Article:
Skip to content Skip to navigation

Keeping the faith in a nursing home

November 18, 2013
by Kathleen Mears
| Reprints

This past summer I realized it had been more than 18 years since I have been in a Catholic church. In fact, I could not remember the last time I went to Mass in my hometown's church.

My first nursing home was in a small farming community and had two Catholic churches. Volunteers came every Sunday to give Communion. The priest came at least once a month to say Mass in the dining room. If a resident requested to see the priest, he came to see them.

Although I never made it to Mass in that town's church, I felt connected spiritually.

When I came to this facility over three years ago, I churches did not visit here very often. I was here a while before the nuns from the local Catholic church visited me and brought me Communion. A few months later a volunteer began to come on Sunday to give Communion.

For a while there was another Catholic resident here. During the summer, however, he moved away and I am the only Catholic again.

I asked why the priest did not visit me. I was told that he is only priest assigned to this parish and is quite busy. The lay minister also said he did not like to visit nursing home residents who had roommates because he felt there was not enough privacy for receiving the sacraments.

I finally decided that if the priest could not come to me, I would go to him. I had not gone to confession (Sacrament of Reconciliation) since I moved here. During the summer I called the parish to make an appointment for confession. When I called I got voicemail, which is certainly not the Catholic church of the past. But I left a message and a few days later the priest returned my call.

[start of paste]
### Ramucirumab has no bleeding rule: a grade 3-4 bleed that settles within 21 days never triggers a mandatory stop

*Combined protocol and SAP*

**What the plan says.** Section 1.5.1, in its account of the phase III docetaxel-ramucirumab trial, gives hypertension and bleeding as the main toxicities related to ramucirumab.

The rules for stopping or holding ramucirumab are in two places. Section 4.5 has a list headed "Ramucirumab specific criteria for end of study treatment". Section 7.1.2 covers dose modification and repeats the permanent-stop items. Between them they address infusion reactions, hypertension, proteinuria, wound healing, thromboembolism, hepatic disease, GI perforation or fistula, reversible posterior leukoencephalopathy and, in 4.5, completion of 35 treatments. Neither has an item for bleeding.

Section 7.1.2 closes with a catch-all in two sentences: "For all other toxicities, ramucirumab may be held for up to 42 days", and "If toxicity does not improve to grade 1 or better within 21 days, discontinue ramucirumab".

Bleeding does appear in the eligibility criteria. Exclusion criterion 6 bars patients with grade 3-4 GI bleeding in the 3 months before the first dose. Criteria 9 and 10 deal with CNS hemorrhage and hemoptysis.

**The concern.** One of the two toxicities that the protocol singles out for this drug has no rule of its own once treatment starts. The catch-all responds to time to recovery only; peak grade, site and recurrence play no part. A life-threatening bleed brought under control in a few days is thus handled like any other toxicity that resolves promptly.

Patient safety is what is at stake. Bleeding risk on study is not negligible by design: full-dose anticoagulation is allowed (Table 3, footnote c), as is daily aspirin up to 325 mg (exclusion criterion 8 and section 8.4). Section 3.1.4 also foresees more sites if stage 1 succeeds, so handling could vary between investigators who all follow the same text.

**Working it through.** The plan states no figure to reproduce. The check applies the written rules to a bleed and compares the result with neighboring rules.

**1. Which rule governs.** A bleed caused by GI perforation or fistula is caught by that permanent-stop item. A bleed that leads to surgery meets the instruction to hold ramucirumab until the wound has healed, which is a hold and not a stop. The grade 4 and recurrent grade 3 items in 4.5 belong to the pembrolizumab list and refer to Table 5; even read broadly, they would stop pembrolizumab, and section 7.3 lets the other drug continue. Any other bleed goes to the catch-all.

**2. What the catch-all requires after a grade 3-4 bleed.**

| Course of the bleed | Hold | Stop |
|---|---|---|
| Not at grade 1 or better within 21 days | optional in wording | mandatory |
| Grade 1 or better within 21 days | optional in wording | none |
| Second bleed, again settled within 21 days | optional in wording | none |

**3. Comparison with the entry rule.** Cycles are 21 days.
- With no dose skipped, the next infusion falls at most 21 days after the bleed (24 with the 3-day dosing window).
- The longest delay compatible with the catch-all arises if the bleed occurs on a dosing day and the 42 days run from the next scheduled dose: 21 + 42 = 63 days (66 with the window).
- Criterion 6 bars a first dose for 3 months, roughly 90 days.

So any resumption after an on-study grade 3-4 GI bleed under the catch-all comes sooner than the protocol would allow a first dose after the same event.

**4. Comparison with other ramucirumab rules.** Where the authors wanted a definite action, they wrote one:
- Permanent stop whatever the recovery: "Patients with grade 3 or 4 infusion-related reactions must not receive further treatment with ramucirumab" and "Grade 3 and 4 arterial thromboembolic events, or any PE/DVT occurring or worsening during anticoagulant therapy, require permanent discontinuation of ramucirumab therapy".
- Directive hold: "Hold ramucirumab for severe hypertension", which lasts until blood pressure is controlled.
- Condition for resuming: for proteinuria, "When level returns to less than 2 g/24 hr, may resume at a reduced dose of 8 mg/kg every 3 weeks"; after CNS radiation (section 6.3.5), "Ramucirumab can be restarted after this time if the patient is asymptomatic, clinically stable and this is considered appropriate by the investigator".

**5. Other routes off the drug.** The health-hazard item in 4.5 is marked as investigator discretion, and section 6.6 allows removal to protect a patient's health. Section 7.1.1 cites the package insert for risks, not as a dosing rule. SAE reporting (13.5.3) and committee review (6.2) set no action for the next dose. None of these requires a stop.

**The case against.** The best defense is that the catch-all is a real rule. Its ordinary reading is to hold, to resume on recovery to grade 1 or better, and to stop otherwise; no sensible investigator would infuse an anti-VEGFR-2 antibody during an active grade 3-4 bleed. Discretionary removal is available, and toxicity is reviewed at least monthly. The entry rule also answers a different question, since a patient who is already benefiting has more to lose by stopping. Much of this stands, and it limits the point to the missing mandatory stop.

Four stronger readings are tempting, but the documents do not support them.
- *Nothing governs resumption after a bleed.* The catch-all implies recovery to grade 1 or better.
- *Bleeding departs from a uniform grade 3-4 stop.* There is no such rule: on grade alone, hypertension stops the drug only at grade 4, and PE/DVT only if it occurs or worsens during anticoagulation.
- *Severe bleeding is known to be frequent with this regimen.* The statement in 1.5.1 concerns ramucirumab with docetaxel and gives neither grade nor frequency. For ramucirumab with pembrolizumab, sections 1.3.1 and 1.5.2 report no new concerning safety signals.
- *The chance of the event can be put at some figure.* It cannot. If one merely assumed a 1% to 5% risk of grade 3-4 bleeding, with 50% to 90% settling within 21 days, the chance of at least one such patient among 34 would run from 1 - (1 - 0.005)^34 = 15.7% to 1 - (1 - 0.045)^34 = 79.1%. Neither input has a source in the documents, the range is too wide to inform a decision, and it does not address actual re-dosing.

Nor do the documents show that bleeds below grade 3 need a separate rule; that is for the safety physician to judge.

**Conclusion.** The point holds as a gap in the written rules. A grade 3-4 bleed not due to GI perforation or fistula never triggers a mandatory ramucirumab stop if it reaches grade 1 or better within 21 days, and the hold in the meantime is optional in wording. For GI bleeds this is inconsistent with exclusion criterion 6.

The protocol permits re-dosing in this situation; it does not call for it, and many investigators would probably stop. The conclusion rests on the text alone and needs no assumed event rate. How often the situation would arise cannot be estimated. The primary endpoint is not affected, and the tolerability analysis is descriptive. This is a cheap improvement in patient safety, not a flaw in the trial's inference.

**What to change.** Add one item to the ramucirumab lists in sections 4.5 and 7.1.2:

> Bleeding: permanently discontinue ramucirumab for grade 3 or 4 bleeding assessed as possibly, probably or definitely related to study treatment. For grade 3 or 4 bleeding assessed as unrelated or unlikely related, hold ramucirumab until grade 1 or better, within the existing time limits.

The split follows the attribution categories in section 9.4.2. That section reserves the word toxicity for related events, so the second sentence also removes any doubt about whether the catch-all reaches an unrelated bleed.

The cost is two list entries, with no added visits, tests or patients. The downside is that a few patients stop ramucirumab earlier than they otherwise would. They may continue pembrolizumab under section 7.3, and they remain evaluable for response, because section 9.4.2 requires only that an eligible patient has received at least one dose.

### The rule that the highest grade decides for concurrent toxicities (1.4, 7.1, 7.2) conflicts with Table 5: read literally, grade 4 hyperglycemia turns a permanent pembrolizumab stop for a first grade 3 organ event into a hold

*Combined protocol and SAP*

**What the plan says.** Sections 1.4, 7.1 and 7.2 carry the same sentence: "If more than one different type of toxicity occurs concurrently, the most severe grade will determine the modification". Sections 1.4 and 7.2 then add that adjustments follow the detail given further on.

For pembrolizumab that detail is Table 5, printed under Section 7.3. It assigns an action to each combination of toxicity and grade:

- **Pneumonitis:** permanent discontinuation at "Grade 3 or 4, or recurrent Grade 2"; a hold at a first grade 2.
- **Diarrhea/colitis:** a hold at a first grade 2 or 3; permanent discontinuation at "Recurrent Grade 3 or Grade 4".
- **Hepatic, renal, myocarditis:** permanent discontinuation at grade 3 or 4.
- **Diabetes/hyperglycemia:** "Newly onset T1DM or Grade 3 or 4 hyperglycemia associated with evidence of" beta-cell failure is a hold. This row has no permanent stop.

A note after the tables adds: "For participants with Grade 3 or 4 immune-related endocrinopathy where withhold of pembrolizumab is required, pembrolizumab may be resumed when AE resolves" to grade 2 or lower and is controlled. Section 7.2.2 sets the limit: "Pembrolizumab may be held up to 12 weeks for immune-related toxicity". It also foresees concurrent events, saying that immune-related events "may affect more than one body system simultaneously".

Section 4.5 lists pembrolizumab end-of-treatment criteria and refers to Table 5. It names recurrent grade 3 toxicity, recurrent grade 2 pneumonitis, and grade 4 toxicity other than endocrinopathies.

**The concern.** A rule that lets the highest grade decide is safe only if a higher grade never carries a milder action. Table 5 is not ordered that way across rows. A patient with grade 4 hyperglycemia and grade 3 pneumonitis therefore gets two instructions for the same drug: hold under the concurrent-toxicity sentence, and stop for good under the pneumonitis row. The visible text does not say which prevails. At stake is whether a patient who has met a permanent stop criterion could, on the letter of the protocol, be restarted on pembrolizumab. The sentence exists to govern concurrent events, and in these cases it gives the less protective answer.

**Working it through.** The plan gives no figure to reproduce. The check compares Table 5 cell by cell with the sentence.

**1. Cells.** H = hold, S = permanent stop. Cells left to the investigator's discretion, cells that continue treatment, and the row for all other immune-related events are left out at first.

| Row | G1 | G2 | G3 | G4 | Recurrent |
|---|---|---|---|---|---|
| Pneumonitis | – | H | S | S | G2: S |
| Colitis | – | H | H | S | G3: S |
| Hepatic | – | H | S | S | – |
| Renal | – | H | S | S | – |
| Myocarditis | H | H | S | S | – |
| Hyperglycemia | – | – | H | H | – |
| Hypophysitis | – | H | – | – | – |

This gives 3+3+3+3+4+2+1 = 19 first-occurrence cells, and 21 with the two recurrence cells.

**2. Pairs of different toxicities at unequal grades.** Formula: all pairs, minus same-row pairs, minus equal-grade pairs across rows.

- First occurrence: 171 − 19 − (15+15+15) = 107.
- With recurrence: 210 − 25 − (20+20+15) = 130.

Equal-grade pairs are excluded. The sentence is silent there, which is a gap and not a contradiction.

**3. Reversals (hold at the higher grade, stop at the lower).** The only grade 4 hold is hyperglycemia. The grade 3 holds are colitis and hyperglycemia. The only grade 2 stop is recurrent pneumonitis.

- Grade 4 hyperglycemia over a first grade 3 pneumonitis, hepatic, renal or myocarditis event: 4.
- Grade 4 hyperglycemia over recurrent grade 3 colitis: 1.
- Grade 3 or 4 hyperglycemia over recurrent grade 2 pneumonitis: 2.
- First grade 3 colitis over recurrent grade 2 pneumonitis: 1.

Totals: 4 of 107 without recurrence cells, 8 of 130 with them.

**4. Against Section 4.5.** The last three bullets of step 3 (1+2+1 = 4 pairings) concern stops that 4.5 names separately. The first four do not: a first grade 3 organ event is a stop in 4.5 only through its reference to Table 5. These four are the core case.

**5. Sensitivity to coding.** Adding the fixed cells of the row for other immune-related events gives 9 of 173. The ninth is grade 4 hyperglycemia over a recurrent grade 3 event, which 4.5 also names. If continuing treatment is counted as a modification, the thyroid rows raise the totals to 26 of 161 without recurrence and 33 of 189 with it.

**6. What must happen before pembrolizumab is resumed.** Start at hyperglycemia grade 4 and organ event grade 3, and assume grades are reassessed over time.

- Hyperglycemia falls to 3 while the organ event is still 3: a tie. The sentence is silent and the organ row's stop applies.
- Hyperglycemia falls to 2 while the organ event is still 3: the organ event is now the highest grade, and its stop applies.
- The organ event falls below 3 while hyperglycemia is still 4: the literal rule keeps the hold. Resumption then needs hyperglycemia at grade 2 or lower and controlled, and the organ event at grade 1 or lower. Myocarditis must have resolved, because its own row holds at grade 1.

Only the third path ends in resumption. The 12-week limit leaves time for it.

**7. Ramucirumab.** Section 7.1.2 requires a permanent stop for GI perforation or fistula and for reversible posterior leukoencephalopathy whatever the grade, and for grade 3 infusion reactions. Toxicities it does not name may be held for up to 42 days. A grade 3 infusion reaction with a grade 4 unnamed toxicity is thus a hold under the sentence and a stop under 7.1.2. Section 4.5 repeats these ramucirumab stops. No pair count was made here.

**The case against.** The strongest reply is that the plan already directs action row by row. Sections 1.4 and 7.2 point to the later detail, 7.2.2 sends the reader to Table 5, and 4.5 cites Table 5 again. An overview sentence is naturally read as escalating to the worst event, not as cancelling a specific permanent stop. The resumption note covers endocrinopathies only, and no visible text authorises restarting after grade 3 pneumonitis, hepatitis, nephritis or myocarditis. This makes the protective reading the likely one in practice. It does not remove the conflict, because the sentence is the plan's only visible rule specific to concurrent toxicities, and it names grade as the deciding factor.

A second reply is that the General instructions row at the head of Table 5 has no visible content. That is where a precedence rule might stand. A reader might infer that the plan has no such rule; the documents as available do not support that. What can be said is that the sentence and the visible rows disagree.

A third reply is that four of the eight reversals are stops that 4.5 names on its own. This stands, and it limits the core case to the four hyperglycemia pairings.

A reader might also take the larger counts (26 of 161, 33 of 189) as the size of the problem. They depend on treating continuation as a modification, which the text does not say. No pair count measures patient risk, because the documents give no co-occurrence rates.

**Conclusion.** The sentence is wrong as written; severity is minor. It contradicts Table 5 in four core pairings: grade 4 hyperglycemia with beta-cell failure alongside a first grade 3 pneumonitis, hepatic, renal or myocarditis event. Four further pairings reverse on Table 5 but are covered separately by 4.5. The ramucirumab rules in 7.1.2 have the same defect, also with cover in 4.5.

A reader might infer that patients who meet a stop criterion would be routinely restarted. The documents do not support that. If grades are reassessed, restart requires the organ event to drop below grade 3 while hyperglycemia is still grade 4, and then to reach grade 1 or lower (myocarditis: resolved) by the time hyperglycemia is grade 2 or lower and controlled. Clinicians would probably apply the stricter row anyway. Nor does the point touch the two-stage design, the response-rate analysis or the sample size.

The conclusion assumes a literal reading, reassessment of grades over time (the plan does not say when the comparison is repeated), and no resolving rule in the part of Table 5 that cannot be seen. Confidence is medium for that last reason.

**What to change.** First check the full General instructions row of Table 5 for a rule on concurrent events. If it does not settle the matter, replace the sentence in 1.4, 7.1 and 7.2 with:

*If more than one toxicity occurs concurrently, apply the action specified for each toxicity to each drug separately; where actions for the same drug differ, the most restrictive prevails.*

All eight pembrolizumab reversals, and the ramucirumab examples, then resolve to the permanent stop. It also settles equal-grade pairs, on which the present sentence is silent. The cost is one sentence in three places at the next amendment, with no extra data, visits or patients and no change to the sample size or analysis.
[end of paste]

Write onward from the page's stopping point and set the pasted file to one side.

I arranged to meet him at the church one morning. When I arrived, the parking lot was empty. The 100-year-old church is beautiful and immaculately clean. I was surprised it was empty. I knew that the only wheelchair access to the sanctuary was by elevator. With no other church entrance available, my driver and I headed to the parish house.

The priest is new to the parish and had a bit of difficulty trying to get the elevator to come down to ground level. He had to go up the outside staircase and ride the elevator down.

I headed to the Reconciliation Room. I felt comfortable going to confession and was glad to clear my conscience. I would have liked to stay and pray for a while. But because the elevator was key driven there was no way that we linger after the priest left.

Going to that church with its complicated elevator system made me long for a cement wheelchair ramp where I could make an almost unremarkable entrance. Now that I have been to the church, maybe the priest will feel more comfortable coming to me.


Kathleen Mears

Kathleen Mears has been a nursing home resident in Ohio for 20 years. She is an incomplete...